Ori and the Blind Forest takes a more direct approach. Instead of relying on item descriptions and NPC interactions, Ori and the Blind Forest tells its story through textual narration that is equally genius and enigmatic. As Ori overcomes various obstacles and reaches new destinations, narration takes over large portions of the screen and provides context as well as purpose to the journey. The exception are the game’s cut scenes that rely on unspoken animation to drive home a particular message or theme.

4. Controls & Camera Angle

Because the game focuses on enemy encounters, Hollow Knight’s control is both accurate and responsive. Instead of “floaty” platforming controls, the Knight jumps and falls at the same rate, which allows for precise platforming and combat. In addition, the camera angle is also zoomed in closer than that of Ori and the Blind Forest to aid players in precision combat. The result is strict gameplay controls and a camera focus that encompasses entire boss arenas.

The controls and camera angle in Ori and the Blind Forest mirrors the game’s focus of puzzle-solving. The developers give Ori a mythical feel by providing controls that are “floaty” and realistic. Because Ori’s movements are varied, players can feel Ori’s struggle to traverse a wall or swim through a lake. The camera angles also complement the game’s puzzle-solving mechanic by allowing Ori to see large portions of the map. This gameplay approach aids in both navigation and strategy.

5. Upgrade System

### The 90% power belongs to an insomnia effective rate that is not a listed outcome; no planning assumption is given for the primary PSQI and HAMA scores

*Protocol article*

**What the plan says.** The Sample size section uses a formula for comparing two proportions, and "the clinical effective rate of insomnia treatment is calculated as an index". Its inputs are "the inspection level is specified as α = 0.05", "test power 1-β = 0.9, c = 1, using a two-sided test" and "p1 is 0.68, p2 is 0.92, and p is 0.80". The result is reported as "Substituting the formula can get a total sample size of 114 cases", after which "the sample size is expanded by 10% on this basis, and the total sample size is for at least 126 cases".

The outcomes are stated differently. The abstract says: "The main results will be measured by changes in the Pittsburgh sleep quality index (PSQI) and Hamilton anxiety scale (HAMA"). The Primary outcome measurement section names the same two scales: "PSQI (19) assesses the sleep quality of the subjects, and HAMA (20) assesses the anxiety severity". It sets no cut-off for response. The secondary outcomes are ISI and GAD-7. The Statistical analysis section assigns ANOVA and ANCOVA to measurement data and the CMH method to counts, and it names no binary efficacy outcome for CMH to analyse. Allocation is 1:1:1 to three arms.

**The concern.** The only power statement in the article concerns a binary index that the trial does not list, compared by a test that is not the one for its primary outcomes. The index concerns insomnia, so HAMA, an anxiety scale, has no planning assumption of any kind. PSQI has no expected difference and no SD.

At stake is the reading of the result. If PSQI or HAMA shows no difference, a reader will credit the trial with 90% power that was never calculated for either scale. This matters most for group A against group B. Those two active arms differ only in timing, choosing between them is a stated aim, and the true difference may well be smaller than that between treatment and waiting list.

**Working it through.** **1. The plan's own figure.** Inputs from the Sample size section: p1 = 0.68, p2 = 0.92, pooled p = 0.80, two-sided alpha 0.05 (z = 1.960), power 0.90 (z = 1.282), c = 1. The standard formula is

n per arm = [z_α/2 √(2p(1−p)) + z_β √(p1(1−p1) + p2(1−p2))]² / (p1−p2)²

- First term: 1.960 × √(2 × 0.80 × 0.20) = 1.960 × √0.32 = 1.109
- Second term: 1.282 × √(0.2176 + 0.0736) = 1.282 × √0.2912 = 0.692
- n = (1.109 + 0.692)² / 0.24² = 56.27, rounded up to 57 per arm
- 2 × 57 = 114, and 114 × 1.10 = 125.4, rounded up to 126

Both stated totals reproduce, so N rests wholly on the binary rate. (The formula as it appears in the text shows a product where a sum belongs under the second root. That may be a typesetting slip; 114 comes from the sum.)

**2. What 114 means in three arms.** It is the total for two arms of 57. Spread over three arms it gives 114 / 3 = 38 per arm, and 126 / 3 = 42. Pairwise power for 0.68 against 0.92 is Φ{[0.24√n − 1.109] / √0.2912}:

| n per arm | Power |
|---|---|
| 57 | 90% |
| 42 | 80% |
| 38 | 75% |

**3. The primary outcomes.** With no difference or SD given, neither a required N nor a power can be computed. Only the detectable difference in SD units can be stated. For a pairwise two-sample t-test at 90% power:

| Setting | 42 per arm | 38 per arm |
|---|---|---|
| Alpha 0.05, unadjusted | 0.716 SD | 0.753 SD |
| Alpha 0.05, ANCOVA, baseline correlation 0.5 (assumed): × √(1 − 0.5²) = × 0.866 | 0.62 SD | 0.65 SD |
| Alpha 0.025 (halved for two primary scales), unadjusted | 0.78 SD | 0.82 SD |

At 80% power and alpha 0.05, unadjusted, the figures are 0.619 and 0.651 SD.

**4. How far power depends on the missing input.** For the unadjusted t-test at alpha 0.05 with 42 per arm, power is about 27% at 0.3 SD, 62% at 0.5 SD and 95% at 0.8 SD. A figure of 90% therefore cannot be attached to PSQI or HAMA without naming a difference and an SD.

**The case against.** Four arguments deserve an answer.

While both games utilize the traditional “Metroidvania” mechanic of platforming ability upgrades to traverse new areas, Hollow Knight and Ori differ greatly in skill and combat upgrades. Hollow Knight utilizes a charm system in which players can equip different buffs and skills, which provide unique advantages and disadvantages during boss fights. Nail upgrades increase the strength of the Knight’s nail and are performed by delivering pale ore to the nailsmith. Pale ore can be purchased as well as discovered in secret locations throughout Hollownest.

Ori and the Blind Forest incorporates RPG elements with its skill-tree mechanic. Enemies drop elements of light that fill a circular gauge. When filled, the player is granted with one ability point, which can be used to unlock a skill-tree node. Unlocked nodes grant various enhancements to Ori’s abilities, such as a stronger charge flame and more life regeneration. While players can ignore enemies, Ori’s skill-tree provides incentive to engage in combat, especially during challenging platforming sections.


Fans of Hollow Knight might not enjoy Ori and the Blind Forest, but each game is beautiful and unique. Players should expect gameplay experiences that mirror this reality. But we want to hear from you. What do you think of Hollow Knight and Ori and the Blind Forest? Which game is your favorite and why? Let us know in the comments section below or the social media links on the right. Also, be sure to check out our other news items on PokemonModern WarfareCapcomBlizzard and more.

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  • I’m a big fan of Ori and the blind forest. After completing the game i wanted to play something similar and tried hollow knight. The experience wasn’t the same at all. Hollow Knight is slow and uninspiring. It’s only challenge came from smashing buttons against bosses. You die, you lose all coins and respawn in a far area only to travel back to the fight area and die again. Almost drove me mad. Bottom line… If you loved Ori chances are you’ll hate Hollow Knight.

    • Let me just say I agree with you in a way. I love the way hollow knight is, after playing Dark souls. It really tests your skills. The fights are hard until you find the perfect strategy to defeat them. I tried Ori and the Blind Forest after that and I found out I hated it. Ori is slow, boring, and too nice for me. I know that it is an amazing and unique game, but I felt immediately that this was too easy and boring for me. I had to get back on the path of pain to relive myself after trying Ori. The good feeling of getting through there always makes me feel better. Let me just say this: Ori and THE HOLLOW KNIGHT are very different games.